As part of our partnership with the Dublin International Film Festival, several Media students were given the opportunity to screen and review films appearing at the festival. Here, two of our students review the documentary BIGvsSMALL, directed by Minna Dufton.
Waves are big, dreams are big, fear is big and a human being is too timid in comparison. The journey of Joana Andrade from being a small individual to conquering the big is passionately reflected in the documentary BIGvsSMALL. The maker of the film, Minna Dufton, thematically articulates passion, sportsmanship, conquering the mind to be fearless, gender equality in sports and most importantly two speculative sports, big waves surfing and deep water diving, in the film. To summarise in seventy-six minutes the track on which a pioneer of women’s big waves surfing is made, quotes are very beautifully used.
“You can be small in size but have a big mind.”
The magnificent view of the sea waves and its film representation with excellently utilised camera resources becomes the storyteller with shots where the character Joanna surfs the big waves justifying the title BIGvsSMALL. The sequential establishments created an immense effect on the viewers to be involved in the struggle of the lead in breaking the conservative societal structure being a girl choosing an unusual path of life, coming out of drug abuse and learning from another strong personality as herself Johanna Nordblad and making the passion a kind of meditation. The background score has been edited with expertise. Minna Dufton, being a woman herself, exposes great strength in making the film and fits into the trio of strong women behind the story.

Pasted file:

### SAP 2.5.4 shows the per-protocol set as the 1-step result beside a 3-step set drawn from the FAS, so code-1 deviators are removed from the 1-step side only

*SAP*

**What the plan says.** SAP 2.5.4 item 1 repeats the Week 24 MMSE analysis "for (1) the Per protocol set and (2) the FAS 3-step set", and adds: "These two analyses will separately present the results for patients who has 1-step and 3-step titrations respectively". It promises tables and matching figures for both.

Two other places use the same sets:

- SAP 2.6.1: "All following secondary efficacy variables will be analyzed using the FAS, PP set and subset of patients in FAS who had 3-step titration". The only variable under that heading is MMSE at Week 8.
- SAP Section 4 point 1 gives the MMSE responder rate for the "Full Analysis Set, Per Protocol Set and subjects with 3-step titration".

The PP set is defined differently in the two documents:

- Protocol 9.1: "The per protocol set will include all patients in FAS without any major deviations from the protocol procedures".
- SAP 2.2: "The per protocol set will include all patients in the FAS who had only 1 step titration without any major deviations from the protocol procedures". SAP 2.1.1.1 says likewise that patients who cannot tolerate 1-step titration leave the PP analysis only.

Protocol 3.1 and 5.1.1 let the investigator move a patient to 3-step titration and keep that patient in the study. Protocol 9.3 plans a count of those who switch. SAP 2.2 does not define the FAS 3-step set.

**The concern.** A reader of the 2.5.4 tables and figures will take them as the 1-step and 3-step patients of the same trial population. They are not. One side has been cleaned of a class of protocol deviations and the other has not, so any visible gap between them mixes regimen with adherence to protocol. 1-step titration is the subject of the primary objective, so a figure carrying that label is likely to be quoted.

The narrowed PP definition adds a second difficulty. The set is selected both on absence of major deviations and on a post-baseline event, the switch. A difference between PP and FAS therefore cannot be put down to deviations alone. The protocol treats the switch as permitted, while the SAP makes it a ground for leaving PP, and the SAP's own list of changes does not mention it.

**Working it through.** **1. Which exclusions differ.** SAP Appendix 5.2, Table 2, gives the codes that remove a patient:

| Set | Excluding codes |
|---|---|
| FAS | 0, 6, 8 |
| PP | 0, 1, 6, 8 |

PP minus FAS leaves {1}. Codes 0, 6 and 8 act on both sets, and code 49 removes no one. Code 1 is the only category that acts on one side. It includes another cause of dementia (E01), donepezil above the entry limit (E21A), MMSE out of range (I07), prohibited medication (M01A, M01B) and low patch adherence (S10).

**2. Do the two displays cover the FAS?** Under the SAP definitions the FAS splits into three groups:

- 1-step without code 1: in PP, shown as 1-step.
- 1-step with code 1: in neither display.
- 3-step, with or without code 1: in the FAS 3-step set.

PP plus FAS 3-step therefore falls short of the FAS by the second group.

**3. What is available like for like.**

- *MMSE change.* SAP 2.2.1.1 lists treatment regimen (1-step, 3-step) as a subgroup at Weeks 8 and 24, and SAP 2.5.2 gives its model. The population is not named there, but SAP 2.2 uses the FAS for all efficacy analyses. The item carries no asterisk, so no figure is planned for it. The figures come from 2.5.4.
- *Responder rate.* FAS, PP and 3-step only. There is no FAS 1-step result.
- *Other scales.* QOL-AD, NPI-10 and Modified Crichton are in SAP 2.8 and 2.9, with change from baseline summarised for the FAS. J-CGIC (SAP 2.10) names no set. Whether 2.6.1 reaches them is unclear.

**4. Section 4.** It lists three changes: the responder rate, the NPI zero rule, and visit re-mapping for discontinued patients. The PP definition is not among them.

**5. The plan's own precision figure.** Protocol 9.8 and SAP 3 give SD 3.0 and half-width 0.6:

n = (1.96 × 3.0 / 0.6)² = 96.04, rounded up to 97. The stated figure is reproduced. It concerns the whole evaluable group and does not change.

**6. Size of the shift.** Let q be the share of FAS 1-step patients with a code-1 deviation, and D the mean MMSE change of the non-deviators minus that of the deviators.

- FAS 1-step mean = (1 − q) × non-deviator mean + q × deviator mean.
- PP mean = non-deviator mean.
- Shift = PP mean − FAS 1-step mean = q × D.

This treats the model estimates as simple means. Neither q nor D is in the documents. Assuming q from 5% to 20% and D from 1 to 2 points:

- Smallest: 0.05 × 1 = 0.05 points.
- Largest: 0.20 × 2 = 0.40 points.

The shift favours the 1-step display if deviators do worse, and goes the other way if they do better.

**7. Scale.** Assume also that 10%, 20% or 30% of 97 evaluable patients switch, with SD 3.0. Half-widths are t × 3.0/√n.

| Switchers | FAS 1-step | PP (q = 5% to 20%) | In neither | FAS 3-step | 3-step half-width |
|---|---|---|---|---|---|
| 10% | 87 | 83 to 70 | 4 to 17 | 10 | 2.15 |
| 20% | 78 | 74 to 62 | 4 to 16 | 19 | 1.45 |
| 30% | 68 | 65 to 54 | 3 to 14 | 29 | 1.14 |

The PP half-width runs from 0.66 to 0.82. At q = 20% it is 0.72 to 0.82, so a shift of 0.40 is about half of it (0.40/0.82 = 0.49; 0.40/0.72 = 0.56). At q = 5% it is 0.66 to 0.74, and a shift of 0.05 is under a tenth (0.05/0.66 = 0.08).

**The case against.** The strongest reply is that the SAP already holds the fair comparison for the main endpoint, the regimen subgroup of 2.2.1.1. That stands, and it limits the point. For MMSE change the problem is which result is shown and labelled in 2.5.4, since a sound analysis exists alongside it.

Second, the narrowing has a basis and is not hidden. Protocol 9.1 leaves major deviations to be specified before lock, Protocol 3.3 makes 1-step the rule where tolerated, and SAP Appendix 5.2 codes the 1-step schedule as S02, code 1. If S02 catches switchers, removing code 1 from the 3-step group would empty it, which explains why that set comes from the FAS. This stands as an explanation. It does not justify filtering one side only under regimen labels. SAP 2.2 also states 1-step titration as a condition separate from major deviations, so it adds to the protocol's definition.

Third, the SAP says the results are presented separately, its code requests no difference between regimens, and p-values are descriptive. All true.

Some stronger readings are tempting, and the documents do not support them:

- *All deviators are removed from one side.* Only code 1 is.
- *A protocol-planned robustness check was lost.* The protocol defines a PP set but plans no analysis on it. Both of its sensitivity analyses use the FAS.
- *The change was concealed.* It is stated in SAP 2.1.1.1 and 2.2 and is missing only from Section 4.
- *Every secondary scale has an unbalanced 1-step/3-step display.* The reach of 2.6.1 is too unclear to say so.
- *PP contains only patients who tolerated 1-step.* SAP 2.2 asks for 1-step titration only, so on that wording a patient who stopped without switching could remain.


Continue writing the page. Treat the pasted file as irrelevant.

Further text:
Dipyasuruj Konwar is pursuing an MA in Journalism and Public Relations. Originally from India, he is a sportsman and an admirer of films.
The Portuguese surfer Joana Andrade, known as one of the only surfers to face the dangerous waves in Nazaré, Portugal presents a documentary illustrating her career over the years and the challenges in overcoming fear, past and physical conditions in search of breaking all limits in BIGvsSMALL.
Directed by Minna Dufton, throughout the 76 minutes of projection, the documentary presents in its majority a unique contrast by mixing images of Andrade's past, from her childhood to the age that she found herself in the career through intimate drifting between successes and her regrets with the present reporting her achievements. The language methods are crucial to providing an approach between the audience and Joana. Furthermore, the work highlights how there is still a gap between genders in the sports world, from salaries and the lack of recognition both from sponsors and the media.
During the second half of the feature, the location changes to Finland, where Joana starts practising methods to improve her breathing and dive in the water in case she goes through a situation of life or death with the help of Johanna Nordblad. From thermal pools to the freezing lakes of Finland, the feature expresses an organic interaction between two women learning from each other the challenges of the sport.
It’s also relevant to mention the remarkable work of the cinematographer Sakke Kantosallo that capture mesmerising shots of the coast of Portugal through monuments, buildings and the huge waves that Andrade practices with vibrant colours. In addition, Kantosallo chose a more intimate look when capturing the coldness in Finland, where the protagonist stays most of the time in a cabin near a lake.
With a delightful conclusion, BIGvsSMALL is certainly an intimate portrait of a sportswoman who amid the ups and downs of life found the bravery to overcome her fears and stand out as one of the most influential female surfers nowadays.
Felipe Canto is a Brazilian journalist based in Dublin currently pursuing an MA in Journalism and Public Relations. Back in his country he used to work as an editor for an entertainment website writing reviews and news about cinema. His favourite movies are There Will Be Blood, Persona, Le Samourai and Blade Runner.